His research trips took him from Gobekli Tepe to the mysterious pyramid of Gunung Panam in Java, Indonesia, which is also 12,000 years old. He has made numerous trips to the Great Pyramids of Egypt and has explored the Mexican pyramids of the Sun and Moon, the Andean temples of Tianhuanaco, and many more ancient monuments such as Baalbec in Lebanon. Hancock’s book also delves into the mystery of the gigantic stones deposited (by ancient icebergs, perhaps?) in Boulder Park, Washington State, as well as looking at clues that Dry Falls was created in the aftermath of a devastating global deluge- one that Hollywood can’t even imagine.
Mainstream science will have to revise a few century-old assumptions. In September, an apparently man-made pyramid was identified by sonar at a depth of approximately 40 metres (130 feet) under water off the Azores islands.
Also, a gigantic monolith was recently found near the island of Sicily, at the bottom of the Mediterranean sea. It is at least 9,000 years old. Another fascinating discovery of underground monoliths at Stonehenge adds more layers of intrigue. Are we looking at evidence of a great civilization which spawned all ancient cultures? Could the legend of Atlantis be true after all? Did some of its people settle in Gobekli Tepe and pass on knowledge of a shared culture that went on to form the basis for those later seen in South America, the Middle East and the Far East?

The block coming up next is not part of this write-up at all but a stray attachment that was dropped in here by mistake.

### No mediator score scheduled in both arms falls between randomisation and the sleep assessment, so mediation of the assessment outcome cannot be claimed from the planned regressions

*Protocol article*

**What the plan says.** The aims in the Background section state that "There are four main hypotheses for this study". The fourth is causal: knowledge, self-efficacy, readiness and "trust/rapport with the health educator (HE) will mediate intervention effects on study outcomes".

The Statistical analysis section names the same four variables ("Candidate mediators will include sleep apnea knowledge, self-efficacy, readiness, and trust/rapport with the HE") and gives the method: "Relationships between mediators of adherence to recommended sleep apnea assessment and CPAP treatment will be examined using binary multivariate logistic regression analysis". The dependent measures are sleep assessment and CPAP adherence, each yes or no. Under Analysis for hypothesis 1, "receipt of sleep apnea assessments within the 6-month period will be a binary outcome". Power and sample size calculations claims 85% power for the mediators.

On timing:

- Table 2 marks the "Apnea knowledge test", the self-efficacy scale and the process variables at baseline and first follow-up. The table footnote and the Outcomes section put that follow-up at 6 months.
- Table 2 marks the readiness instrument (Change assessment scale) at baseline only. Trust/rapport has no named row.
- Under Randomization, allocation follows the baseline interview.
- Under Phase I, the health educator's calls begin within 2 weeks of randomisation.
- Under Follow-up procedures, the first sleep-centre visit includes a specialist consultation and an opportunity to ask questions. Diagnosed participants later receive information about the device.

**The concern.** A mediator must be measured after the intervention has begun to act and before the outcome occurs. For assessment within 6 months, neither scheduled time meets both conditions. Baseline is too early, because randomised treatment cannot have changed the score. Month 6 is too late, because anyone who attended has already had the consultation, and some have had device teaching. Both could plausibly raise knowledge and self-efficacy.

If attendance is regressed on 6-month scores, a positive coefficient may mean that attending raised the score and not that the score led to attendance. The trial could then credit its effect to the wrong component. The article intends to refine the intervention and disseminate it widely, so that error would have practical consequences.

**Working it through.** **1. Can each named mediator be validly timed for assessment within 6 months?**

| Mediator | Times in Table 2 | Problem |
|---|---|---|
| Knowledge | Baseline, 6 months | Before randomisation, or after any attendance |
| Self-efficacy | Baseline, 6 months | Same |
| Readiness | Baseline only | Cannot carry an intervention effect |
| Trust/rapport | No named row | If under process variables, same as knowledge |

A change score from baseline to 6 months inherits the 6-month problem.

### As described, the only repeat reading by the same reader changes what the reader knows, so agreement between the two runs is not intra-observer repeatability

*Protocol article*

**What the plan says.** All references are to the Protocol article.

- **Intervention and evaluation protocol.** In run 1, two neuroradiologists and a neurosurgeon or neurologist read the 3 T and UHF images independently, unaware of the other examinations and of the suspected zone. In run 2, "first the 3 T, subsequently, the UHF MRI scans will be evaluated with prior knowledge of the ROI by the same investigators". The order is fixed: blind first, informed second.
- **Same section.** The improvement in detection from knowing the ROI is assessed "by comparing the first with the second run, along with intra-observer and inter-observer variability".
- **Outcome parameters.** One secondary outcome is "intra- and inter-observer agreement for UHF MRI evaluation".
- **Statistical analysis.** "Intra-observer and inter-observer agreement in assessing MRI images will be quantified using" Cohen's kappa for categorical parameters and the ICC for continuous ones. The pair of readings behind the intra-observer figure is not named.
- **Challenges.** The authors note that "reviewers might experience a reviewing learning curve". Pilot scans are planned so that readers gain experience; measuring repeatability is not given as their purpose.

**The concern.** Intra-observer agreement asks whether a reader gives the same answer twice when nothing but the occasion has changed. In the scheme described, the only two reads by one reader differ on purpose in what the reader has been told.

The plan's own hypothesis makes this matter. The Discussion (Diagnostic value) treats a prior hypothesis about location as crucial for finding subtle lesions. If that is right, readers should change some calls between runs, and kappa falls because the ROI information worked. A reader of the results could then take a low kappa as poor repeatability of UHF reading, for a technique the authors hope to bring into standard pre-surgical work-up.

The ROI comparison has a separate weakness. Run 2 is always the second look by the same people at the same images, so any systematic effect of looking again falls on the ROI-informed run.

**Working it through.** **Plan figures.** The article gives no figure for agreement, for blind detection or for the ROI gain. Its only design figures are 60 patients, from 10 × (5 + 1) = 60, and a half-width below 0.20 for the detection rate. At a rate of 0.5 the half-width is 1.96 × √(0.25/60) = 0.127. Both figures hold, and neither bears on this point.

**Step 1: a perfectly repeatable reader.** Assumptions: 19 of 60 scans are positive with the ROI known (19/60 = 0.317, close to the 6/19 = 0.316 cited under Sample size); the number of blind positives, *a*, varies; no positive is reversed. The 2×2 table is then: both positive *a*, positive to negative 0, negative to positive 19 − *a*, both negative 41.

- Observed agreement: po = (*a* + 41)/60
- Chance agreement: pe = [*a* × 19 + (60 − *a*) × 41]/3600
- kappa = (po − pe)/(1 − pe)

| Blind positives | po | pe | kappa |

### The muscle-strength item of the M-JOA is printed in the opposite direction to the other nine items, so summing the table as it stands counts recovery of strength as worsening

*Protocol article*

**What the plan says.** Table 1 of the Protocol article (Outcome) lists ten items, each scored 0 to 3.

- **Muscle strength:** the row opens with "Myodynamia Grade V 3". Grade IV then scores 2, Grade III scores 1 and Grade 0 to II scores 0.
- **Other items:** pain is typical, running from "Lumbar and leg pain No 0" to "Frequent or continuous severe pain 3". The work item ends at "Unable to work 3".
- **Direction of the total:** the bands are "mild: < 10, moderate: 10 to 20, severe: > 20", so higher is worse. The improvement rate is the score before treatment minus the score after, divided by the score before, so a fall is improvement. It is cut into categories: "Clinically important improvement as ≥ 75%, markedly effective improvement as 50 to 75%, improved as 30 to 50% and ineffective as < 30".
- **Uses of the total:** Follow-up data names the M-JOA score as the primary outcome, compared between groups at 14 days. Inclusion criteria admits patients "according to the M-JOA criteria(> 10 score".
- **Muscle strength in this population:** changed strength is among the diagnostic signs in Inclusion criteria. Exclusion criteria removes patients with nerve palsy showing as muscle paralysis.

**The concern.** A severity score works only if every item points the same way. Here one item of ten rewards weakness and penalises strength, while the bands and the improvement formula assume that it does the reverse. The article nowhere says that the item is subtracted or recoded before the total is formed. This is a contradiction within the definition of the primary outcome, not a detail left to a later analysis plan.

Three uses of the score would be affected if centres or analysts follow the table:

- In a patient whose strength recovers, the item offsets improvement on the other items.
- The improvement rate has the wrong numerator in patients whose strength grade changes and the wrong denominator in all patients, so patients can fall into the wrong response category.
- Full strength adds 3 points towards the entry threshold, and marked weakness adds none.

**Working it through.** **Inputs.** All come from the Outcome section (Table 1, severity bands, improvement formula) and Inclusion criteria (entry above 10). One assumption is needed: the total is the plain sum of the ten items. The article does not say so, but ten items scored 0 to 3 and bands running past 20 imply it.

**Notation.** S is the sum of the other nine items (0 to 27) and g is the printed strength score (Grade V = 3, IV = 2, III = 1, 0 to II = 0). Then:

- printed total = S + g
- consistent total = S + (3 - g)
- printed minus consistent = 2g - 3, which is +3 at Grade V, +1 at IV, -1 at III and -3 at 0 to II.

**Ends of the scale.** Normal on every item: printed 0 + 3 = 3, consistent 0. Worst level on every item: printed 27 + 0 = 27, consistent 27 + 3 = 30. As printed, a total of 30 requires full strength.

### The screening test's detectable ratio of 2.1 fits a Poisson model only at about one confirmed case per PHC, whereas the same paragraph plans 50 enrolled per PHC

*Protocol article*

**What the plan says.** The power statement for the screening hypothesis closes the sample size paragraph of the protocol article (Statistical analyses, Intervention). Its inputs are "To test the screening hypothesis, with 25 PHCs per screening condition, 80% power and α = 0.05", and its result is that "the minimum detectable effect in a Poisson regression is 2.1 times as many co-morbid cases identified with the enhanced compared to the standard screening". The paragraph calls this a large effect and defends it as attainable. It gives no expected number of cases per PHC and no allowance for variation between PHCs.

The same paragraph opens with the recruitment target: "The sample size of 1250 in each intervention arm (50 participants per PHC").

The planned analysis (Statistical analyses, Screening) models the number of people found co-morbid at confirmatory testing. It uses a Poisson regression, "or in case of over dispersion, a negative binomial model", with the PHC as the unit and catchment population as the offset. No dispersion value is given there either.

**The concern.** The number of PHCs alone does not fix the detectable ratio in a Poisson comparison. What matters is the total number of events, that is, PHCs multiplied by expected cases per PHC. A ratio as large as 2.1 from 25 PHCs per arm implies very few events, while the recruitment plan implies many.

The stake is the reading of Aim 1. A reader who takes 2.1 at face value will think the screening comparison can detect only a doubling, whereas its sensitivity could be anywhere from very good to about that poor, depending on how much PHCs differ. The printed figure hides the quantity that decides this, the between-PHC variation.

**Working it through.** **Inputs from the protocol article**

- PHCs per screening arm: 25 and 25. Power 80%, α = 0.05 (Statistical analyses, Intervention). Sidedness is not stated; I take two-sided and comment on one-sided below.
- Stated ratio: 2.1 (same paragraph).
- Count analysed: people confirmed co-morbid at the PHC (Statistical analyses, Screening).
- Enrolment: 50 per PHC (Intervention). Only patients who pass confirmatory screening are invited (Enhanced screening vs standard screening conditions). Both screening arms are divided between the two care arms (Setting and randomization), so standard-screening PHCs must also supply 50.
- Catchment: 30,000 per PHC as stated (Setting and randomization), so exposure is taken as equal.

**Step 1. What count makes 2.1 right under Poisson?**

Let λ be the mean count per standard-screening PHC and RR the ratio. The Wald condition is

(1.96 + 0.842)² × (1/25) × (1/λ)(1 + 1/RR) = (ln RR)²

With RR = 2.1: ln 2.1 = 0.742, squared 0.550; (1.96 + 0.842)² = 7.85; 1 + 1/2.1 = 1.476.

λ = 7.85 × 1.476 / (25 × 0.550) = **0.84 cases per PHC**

Plato certainly believed that Atlantis existed. The Greek philosopher had been told an anecdote about the great civilization, whose corruption was said to be its downfall. He claimed that after the Great Flood, these ‘first people’ wandered the Earth looking to re-settle and re-build what they had lost (“Mankind had to begin again like children, with no memory of what went before”). Plato’s notes give dates for the fall of Atlantis, which would date its destruction at exactly the time of the end of the Younger Dryas – some 11,600 years ago. If Plato was indeed inventing the story for political purposes, as skeptics have claimed, it is another unlikely ‘coincidence’ that fits perfectly with Hancock’s theory.